Wednesday, September 26, 2012

Workday Wednesday: Ancestral Occupations

Do you know what your ancestors did for a living?

I know what some of my recent ancestors did. For example, my Dad was a welder and later a truck driver. My paternal grandfather Fred was an ironworker in his younger days. My Mom’s father Eugène was a chief of police and later a carpenter.

I wasn’t quite sure, though, what kind of work my Canadian ancestors of the 1600s, 1700s, and 1800s did until I searched my family tree. I found a mix of humble, unskilled work like day labourer to professional and specialist work like wigmaker. The most popular occupations in all my ancestral lines were farmer, soldier (especially in the 1600s), carpenter (charpentier) and finishing carpenter (menuisier). The following lists, sorted by ancestral line, is a selection of some of my ancestors’ occupations.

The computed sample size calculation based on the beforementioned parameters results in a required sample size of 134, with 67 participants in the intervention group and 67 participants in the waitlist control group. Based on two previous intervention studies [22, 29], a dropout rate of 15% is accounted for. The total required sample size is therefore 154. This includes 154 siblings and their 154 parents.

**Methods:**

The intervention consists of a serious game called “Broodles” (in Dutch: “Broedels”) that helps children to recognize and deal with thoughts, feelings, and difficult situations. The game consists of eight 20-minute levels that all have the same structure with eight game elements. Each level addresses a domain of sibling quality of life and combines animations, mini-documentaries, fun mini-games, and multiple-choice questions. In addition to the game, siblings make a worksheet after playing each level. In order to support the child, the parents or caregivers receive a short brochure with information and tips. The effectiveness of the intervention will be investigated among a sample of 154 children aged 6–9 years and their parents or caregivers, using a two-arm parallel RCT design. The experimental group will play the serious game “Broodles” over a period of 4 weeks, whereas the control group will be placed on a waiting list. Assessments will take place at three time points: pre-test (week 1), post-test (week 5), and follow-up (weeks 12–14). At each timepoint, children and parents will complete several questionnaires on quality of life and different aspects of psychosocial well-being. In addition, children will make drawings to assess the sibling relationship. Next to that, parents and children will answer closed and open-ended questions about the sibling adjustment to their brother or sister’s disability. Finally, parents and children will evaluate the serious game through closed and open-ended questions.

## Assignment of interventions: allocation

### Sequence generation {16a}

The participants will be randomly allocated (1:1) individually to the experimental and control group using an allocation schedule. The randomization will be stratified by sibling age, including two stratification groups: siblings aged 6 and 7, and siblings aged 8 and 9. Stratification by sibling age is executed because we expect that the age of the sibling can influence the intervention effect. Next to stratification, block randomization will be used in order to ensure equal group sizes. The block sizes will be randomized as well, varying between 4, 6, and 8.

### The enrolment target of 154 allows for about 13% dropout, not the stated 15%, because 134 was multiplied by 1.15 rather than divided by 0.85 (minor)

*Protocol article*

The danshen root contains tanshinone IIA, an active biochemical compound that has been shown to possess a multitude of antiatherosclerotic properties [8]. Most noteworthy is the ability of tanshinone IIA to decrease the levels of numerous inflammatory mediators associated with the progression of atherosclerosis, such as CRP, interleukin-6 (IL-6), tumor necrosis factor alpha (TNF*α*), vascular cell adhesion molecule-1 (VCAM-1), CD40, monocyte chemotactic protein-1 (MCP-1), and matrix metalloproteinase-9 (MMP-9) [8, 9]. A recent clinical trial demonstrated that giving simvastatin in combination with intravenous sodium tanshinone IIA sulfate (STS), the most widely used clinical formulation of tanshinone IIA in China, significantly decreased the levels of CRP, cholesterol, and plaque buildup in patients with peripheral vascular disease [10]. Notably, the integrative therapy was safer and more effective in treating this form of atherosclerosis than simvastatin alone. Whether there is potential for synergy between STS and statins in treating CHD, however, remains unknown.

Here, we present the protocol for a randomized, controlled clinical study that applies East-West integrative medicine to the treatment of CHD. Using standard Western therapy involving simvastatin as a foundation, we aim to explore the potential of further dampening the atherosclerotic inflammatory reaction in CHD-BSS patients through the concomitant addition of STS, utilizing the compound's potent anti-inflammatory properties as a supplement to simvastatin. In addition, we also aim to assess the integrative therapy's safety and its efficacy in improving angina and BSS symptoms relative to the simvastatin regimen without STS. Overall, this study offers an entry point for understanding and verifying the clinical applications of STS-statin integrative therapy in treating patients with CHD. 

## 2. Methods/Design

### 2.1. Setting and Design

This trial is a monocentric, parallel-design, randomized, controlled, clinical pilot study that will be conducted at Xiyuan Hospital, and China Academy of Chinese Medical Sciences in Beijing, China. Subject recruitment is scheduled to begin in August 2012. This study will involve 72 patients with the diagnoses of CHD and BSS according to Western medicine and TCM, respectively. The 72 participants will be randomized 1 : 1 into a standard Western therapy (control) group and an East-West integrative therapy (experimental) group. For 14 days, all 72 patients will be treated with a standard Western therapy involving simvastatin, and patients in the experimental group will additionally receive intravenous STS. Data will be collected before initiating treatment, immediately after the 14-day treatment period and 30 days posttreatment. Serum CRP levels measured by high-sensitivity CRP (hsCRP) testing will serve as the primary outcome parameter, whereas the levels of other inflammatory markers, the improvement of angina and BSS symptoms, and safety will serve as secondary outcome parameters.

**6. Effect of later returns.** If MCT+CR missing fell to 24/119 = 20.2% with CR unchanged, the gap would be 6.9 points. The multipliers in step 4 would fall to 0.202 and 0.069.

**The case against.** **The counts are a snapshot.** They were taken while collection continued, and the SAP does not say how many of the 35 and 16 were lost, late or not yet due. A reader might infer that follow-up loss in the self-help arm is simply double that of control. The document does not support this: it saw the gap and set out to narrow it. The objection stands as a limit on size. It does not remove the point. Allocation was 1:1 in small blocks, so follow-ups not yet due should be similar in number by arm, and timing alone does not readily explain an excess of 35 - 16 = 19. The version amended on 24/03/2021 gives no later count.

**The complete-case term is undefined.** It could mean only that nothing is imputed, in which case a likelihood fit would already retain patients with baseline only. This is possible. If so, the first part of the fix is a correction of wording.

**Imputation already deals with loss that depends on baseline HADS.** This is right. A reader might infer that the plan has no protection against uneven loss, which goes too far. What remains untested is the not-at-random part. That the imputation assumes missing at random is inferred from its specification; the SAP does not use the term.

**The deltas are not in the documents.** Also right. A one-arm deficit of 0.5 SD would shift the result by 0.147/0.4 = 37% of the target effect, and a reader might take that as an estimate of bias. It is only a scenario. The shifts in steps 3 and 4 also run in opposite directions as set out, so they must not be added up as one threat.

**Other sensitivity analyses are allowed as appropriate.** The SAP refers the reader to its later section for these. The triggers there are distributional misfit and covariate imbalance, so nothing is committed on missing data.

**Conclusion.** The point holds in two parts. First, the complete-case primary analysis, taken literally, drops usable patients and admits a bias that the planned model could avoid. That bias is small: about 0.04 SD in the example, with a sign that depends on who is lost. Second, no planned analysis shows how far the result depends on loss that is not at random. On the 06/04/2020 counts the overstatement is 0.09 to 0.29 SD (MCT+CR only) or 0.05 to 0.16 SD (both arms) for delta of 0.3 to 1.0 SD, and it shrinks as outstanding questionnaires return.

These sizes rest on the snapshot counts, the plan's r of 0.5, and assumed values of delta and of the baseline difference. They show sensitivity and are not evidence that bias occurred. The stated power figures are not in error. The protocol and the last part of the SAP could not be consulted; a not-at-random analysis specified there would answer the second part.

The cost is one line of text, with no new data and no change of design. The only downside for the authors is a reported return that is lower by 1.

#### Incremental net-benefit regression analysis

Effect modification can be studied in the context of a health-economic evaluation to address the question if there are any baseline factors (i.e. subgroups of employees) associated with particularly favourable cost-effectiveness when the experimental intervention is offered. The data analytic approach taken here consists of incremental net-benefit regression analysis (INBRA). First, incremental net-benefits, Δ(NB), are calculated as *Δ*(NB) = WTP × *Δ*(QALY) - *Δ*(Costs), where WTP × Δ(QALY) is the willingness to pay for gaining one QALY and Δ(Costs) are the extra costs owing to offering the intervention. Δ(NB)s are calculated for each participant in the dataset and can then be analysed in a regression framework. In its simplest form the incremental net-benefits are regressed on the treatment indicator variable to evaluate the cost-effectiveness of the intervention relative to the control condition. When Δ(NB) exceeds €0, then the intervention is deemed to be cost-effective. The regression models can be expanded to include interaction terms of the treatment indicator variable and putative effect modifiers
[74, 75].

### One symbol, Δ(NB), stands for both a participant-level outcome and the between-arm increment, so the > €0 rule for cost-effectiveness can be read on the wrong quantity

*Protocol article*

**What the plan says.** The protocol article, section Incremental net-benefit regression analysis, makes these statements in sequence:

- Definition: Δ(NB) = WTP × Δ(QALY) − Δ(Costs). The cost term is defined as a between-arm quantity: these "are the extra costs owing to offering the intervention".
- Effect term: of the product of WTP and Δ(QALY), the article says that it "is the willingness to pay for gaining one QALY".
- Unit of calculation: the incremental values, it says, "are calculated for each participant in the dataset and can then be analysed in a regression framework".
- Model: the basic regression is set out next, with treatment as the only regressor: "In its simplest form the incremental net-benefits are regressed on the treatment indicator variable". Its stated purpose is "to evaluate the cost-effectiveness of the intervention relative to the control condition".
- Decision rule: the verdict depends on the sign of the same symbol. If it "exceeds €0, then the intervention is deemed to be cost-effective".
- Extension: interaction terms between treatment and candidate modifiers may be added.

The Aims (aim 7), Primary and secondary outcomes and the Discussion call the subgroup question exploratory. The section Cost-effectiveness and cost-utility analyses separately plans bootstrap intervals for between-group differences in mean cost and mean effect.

Belair:
Vanasse:
Desgroseilliers:
Beauvais:

Bailiff
Cloth maker
Blacksmith
Barber/Surgeon
Brick maker
Draper
Boat captain
Baker
Day labourer
Judge
Boilermaker
Carpenter
Gunsmith
Merchant
Butcher
Cooper
Handmaid
Notary
Coalman
Edge-tool maker
Innkeeper
Sacristan
Explorer/Fur trader
Husbandry foreman
Locksmith
Shoemaker
Hatter/Milliner
Mason
Midwife
Slate roofer
Interpreter
Master butcher
Nail maker
Tanner
Weaver
Shoemaker
Wheelwright


Wigmaker


Copyright © 2012, Yvonne Demoskoff.

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